Carl Anderson burned this image in my mind last week. He never fails to make an impression on me, but this one was unexpected. It wasn’t the teachers and smiling students writing under a rainbow amongst a field of flowers and unicorns that I was expecting. Far from it.
This is the image that distracted me for some strange reason. Though I will never be a huge fan of Common Core State Standards, I’ve never “hated” them. Accepting WHAT we teach will always evolve. Just like everyone else, I’ve worked within my little world to figure out HOW to make it happen. It isn’t like I was going to cease their existence.
Ignorance can be bliss. I’ve been irritated by this man ever since. How can something David Coleman, lead architect of the CCSS (who, incidentally, has absolutely no experience teaching K-12) , said two years ago bother me now?
Because I care about what other people think and how they feel. I teach my kids to care about themselves and have empathy for others. I believe in a world that cares.
When looking at Coleman’s quote in context, it appears that he was directing his comments toward narrative– toward stories. Our world is built on stories. Ruth Ayres reminded us in her poignant keynote at last year’s All Write Conference that our stories matter.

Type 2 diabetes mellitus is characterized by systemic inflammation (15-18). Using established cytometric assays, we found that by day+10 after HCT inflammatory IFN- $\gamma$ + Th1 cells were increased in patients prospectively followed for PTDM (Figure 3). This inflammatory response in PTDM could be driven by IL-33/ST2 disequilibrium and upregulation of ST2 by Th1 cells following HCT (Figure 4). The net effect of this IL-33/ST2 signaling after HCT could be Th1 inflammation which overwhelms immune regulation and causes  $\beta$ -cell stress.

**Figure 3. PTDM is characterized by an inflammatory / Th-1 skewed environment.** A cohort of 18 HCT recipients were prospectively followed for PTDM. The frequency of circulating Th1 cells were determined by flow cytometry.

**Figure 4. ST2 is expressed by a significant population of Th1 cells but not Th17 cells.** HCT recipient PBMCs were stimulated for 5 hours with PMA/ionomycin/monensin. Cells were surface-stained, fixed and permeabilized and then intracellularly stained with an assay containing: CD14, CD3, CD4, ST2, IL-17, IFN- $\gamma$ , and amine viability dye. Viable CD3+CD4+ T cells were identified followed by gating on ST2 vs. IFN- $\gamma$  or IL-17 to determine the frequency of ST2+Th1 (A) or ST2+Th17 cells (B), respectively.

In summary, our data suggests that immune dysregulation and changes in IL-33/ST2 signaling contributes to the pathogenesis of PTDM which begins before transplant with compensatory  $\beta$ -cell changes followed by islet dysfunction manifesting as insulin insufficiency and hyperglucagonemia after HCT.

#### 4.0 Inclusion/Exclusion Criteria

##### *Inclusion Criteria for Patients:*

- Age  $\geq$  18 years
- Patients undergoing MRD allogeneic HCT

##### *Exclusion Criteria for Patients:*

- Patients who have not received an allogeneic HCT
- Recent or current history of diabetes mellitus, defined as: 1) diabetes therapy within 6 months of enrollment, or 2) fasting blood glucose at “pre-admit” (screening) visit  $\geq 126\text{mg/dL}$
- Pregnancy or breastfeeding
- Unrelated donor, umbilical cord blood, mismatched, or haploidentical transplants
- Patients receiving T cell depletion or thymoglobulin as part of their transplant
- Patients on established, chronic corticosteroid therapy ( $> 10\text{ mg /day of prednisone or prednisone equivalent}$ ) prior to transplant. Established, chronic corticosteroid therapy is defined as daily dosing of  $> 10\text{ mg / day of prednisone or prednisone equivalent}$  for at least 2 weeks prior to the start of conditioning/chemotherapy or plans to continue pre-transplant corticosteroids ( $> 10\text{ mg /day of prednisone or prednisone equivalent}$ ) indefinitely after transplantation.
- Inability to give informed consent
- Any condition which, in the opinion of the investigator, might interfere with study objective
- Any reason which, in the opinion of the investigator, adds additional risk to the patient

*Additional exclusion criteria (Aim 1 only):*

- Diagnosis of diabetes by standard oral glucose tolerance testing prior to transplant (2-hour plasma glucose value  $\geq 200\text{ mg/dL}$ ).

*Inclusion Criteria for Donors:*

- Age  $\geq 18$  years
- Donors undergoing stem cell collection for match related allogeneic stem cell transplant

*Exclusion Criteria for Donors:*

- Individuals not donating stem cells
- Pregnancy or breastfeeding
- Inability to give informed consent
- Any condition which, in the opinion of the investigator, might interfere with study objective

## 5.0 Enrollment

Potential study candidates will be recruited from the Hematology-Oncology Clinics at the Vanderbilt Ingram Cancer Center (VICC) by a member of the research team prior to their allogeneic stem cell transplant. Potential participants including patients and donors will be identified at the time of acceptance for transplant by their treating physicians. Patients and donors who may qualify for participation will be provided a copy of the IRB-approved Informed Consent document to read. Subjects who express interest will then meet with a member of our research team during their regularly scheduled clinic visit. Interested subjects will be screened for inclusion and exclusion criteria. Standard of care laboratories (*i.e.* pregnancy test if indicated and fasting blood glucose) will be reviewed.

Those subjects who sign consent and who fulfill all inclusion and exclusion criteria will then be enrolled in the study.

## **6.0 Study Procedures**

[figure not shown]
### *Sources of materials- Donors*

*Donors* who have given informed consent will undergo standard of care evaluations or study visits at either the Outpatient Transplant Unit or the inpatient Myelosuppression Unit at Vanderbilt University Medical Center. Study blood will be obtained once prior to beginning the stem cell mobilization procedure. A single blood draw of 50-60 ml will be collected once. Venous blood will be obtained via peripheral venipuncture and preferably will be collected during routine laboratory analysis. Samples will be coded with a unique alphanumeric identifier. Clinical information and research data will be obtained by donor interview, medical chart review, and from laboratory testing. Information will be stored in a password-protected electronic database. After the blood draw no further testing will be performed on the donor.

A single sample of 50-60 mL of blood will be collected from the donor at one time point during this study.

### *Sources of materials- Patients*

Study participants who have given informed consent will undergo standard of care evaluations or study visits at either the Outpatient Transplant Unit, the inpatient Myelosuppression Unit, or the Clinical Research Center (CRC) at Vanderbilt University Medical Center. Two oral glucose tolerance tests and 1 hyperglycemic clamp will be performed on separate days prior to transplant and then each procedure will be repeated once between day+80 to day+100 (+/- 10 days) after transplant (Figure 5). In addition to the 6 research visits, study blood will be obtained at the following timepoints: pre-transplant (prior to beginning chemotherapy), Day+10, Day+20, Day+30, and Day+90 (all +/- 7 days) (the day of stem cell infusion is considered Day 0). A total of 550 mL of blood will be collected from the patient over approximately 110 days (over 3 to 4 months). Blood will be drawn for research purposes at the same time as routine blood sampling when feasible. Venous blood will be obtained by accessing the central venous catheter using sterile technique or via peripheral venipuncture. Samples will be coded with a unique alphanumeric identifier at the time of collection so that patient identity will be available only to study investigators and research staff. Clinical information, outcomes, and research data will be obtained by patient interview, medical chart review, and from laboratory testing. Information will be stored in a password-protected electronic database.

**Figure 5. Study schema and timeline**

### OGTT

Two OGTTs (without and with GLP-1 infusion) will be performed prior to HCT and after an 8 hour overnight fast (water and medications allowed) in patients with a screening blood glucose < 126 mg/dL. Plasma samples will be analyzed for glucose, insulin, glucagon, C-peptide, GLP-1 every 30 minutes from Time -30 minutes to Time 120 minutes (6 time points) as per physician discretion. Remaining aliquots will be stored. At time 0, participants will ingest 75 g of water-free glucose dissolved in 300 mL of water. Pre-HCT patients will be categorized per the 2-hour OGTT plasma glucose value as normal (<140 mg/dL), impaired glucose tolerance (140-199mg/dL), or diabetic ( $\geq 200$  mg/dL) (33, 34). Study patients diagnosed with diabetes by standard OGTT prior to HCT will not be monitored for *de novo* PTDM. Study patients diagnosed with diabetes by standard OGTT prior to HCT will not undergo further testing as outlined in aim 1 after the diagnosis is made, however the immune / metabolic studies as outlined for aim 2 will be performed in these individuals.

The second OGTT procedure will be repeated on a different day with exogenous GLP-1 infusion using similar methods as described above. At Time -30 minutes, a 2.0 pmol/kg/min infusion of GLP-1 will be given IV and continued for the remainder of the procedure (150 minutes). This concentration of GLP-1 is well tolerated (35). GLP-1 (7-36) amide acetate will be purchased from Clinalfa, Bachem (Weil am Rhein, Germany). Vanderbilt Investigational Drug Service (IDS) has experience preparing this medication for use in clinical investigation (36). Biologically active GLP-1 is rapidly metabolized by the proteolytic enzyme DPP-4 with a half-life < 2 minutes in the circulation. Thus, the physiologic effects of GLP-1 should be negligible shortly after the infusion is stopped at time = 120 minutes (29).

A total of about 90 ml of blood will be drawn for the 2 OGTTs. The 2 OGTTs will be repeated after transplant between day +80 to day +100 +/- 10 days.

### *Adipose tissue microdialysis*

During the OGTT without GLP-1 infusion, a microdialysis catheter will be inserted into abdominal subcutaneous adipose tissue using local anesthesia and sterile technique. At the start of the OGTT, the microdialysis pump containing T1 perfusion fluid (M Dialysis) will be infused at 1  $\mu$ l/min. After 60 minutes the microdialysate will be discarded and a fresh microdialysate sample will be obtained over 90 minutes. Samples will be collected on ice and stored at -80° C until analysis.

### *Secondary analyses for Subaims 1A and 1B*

Let’s pretend that our stories don’t matter, Mr. Coleman. Why in the hell did you prioritize opinion writing? Did you forget that nobody cares what we think?
I’m so confused.
I will fight this distraction to remember some of the main points of his presentation:
How he used Tom Friedman, Tony Wagner, Young Zhao, & Ken Robinson to call on us to be agents for change. That we are losing creativity. The relationship between nations with high test scores having the lowest creativity. That if you’re not prepared to be wrong, you’ll never come up with anything original. That it is the creative people who have initiative.
He spoke to the trend to offer less choice during writing workshop, with a connection that offering choice will unleash creativity. Because when students make choices during writing workshop, like through topic and genre, they are taking initiative.
The start to All Write 2013 reaffirms that not everything is right in our profession.